Ray was desperate. It was becoming increasingly difficult to conceal his habit while keeping up normal appearances. He had "kicked porn" so many times he'd lost count. Over and over he had promised himself that he would never do it again, but his resolve had failed. He was weary to the bone of this effort-based approach to the issue. As a result, he had come to believe that he was an utter failure as a Christian.
I've talked with guys like Ray on countless occasions. In every case my response has been the same: "Of course you can't keep running and hiding. Of course you can't kick the habit on your own; no one can! If you really want to be free, you're going to have to open yourself up to others. You're going to have to learn to be vulnerable."
Why do I respond this way? Because at its root, habitual pornography use is not merely about the sexual high derived from viewing titillating images. It's fundamentally about emotions and relationships. It has implications for one's hopes, longings, life dreams and sense of belonging. This is what's so insidious about the lure of pornography. It cuts to the core of our humanity. It appeals to our deepest human desires with trickery and lies. In the process, it affects our capacity for genuine interpersonal connection. This is true whether the user is married, single or dating.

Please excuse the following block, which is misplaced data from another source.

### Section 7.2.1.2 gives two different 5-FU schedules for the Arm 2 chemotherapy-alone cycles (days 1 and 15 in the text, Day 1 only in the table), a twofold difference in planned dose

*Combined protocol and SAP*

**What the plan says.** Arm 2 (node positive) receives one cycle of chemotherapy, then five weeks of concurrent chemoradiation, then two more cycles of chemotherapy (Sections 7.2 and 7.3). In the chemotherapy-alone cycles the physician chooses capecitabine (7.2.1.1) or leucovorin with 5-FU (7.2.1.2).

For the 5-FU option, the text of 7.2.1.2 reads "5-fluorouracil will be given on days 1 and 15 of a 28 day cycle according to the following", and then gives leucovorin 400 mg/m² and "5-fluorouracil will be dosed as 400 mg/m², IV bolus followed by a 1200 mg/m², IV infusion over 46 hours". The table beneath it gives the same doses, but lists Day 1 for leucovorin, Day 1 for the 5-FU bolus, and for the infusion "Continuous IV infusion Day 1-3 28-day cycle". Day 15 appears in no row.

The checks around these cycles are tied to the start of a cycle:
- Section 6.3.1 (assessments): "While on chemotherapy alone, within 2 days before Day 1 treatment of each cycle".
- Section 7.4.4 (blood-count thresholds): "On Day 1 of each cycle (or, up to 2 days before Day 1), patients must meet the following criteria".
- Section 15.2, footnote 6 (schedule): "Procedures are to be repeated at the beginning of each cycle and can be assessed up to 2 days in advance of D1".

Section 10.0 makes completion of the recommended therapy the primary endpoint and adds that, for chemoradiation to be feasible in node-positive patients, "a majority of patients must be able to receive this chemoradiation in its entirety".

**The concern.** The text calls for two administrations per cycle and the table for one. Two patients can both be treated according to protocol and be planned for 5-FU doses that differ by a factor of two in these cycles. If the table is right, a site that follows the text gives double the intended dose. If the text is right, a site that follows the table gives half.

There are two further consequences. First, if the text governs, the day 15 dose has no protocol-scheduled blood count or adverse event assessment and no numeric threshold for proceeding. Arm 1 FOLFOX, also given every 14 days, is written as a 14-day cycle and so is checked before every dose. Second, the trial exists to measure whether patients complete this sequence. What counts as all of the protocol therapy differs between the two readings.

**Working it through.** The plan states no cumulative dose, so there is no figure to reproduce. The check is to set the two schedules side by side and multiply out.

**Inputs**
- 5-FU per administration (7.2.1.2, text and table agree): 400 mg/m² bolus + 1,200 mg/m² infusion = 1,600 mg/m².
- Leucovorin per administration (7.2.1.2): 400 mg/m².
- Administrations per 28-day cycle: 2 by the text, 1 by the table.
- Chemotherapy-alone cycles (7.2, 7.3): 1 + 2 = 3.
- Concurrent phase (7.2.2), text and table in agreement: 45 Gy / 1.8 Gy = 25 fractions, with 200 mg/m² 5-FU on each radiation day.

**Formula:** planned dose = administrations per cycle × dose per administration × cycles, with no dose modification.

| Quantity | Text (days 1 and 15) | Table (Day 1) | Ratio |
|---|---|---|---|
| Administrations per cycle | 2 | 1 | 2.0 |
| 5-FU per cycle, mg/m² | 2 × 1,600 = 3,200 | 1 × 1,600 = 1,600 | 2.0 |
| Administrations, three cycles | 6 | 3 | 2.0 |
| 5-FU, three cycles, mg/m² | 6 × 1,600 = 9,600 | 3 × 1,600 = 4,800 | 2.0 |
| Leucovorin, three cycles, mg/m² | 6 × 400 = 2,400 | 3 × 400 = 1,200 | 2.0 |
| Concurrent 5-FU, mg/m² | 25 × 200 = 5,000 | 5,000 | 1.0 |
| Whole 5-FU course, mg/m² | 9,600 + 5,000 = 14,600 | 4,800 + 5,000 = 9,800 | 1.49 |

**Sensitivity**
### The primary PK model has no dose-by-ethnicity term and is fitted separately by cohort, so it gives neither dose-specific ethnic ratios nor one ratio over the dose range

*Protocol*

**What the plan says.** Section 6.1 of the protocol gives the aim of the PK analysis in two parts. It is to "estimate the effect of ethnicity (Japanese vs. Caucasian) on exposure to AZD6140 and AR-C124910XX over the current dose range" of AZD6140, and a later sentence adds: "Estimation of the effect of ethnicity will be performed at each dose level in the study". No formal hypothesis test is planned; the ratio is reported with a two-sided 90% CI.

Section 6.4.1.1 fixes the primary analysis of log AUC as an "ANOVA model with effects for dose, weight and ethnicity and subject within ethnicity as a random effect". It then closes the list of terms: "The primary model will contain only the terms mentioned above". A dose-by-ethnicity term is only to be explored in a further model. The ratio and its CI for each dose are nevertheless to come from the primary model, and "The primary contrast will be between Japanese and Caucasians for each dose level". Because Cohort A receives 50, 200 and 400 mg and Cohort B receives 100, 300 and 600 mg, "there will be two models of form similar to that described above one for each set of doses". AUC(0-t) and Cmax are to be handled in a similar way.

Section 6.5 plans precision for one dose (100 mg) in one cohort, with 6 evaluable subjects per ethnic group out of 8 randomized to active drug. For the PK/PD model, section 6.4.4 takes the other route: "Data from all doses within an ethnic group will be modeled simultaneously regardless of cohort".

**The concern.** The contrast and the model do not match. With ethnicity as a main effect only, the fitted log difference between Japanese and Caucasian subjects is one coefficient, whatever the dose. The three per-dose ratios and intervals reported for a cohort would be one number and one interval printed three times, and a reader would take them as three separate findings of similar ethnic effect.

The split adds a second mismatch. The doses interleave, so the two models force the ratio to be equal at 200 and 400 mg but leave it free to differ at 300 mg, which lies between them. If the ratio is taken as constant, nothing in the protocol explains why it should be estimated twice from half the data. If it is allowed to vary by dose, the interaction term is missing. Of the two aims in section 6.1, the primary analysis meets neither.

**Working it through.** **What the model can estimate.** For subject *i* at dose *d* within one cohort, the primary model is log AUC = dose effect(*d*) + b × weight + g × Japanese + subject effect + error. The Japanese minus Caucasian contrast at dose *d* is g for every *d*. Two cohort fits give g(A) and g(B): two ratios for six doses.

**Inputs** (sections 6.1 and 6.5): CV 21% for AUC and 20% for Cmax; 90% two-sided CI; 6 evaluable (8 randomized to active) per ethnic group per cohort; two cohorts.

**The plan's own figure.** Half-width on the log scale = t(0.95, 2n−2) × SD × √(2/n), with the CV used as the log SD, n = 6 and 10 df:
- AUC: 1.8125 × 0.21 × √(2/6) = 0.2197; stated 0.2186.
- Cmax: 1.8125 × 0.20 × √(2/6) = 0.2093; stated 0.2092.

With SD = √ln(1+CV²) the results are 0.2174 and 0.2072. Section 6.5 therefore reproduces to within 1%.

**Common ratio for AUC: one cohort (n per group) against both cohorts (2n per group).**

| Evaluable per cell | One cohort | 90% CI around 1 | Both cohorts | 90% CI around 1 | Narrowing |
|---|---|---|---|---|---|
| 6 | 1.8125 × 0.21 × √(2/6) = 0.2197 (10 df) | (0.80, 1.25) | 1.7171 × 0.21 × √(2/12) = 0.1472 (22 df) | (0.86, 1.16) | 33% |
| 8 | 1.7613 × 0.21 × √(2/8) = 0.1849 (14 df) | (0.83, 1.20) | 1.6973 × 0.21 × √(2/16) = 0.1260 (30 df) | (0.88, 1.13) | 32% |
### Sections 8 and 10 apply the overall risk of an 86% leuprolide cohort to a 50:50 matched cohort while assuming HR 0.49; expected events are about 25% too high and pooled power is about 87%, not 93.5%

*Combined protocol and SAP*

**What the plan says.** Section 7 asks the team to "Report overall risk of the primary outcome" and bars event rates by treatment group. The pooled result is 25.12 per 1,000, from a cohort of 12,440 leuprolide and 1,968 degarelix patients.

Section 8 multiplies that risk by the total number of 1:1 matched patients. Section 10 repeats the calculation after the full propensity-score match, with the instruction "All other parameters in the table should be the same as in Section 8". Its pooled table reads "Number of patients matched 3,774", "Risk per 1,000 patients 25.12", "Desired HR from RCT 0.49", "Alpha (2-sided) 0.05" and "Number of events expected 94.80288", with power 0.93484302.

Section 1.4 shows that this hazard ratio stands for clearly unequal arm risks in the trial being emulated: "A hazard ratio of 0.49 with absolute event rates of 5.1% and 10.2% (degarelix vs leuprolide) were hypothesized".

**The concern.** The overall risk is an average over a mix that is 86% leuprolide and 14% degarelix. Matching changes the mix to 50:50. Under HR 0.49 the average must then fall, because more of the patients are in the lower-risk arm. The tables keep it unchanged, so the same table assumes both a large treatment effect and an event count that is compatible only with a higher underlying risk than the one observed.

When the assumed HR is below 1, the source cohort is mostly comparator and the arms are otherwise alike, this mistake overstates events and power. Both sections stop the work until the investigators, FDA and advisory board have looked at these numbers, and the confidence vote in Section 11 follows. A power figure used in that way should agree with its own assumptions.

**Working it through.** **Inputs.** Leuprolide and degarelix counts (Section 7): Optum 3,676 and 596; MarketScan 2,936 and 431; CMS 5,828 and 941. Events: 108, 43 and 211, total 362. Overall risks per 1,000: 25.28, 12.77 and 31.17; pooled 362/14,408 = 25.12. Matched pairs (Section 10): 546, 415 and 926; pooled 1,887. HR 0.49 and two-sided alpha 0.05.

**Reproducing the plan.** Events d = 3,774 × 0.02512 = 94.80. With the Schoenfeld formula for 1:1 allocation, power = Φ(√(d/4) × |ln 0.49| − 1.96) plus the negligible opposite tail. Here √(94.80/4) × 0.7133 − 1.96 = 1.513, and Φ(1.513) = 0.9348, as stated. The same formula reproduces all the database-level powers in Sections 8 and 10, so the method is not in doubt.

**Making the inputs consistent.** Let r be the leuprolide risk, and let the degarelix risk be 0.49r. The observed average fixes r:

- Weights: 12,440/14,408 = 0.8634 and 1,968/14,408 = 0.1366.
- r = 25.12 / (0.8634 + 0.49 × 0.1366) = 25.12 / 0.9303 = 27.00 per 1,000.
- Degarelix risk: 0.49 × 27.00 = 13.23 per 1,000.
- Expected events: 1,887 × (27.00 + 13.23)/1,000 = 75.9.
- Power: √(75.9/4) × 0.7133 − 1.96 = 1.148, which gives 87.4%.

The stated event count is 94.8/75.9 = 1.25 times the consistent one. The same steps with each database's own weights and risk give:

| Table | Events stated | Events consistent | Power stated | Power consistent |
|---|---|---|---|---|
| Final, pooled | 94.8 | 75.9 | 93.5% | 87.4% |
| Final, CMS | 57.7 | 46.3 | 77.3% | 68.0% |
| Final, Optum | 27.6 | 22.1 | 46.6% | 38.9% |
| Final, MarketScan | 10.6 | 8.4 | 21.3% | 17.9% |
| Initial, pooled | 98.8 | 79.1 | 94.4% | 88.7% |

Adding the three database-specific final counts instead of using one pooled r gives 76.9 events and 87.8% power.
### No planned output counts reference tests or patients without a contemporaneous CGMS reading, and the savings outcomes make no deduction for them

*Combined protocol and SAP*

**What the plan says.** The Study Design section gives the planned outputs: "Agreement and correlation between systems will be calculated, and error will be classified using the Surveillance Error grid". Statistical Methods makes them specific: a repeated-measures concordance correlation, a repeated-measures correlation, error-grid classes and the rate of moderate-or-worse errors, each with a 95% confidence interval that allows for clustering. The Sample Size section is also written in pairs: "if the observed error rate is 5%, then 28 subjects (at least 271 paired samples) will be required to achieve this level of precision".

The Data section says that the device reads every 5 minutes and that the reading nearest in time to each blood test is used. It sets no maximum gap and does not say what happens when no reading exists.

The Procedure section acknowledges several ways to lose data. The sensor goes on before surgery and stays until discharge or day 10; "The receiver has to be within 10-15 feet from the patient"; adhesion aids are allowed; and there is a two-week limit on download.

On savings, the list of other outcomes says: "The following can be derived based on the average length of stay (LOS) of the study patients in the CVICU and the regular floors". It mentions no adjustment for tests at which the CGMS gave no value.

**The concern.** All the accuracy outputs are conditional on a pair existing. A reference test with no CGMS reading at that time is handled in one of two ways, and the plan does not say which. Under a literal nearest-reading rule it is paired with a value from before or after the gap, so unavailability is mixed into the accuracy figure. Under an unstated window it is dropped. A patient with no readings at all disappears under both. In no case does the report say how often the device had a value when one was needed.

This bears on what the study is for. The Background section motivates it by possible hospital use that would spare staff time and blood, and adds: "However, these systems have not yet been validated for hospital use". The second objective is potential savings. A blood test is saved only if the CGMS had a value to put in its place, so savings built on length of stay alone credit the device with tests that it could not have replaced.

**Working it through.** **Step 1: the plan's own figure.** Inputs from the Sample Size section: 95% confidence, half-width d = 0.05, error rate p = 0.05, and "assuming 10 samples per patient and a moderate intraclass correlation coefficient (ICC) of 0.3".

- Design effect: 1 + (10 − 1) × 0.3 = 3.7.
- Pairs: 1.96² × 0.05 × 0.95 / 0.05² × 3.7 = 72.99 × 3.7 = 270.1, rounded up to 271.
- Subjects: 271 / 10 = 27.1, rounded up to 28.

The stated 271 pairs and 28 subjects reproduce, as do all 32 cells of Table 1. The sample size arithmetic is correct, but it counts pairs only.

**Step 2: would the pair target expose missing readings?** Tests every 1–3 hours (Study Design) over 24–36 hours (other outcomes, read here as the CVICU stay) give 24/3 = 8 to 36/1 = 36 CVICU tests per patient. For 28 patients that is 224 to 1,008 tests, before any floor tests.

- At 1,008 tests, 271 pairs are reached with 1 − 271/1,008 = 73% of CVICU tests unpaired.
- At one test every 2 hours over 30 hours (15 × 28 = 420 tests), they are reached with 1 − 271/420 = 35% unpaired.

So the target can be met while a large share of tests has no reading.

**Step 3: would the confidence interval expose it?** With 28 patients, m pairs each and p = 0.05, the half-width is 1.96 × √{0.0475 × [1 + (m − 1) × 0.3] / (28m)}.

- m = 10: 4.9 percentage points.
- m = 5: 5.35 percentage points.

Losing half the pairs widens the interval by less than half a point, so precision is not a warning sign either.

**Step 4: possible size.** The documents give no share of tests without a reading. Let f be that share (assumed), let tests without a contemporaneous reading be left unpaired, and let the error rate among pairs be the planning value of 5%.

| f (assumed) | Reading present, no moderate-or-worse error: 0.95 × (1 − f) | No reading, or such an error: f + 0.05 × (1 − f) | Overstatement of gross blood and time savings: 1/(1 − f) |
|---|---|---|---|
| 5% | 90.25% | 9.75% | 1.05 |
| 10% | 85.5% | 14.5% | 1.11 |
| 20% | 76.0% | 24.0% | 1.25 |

For all these reasons, recovery from this particular addiction isn't simply a matter of stopping the pornography use. It's about replacing it with something else. Stopping is always difficult, but relapse is almost guaranteed unless the void is filled with something positive. There's no other way to solve the problem in the long term.
Pornography: the great counterfeit
Pornography is based on the believable lie that one can have the adventure and reward of sexual engagement without the risk and hard work of a genuine, caring human relationship. This sexually deceptive material wounds its users at the profoundest level because it suffocates the thing they want and need most: life-giving connection with another human being.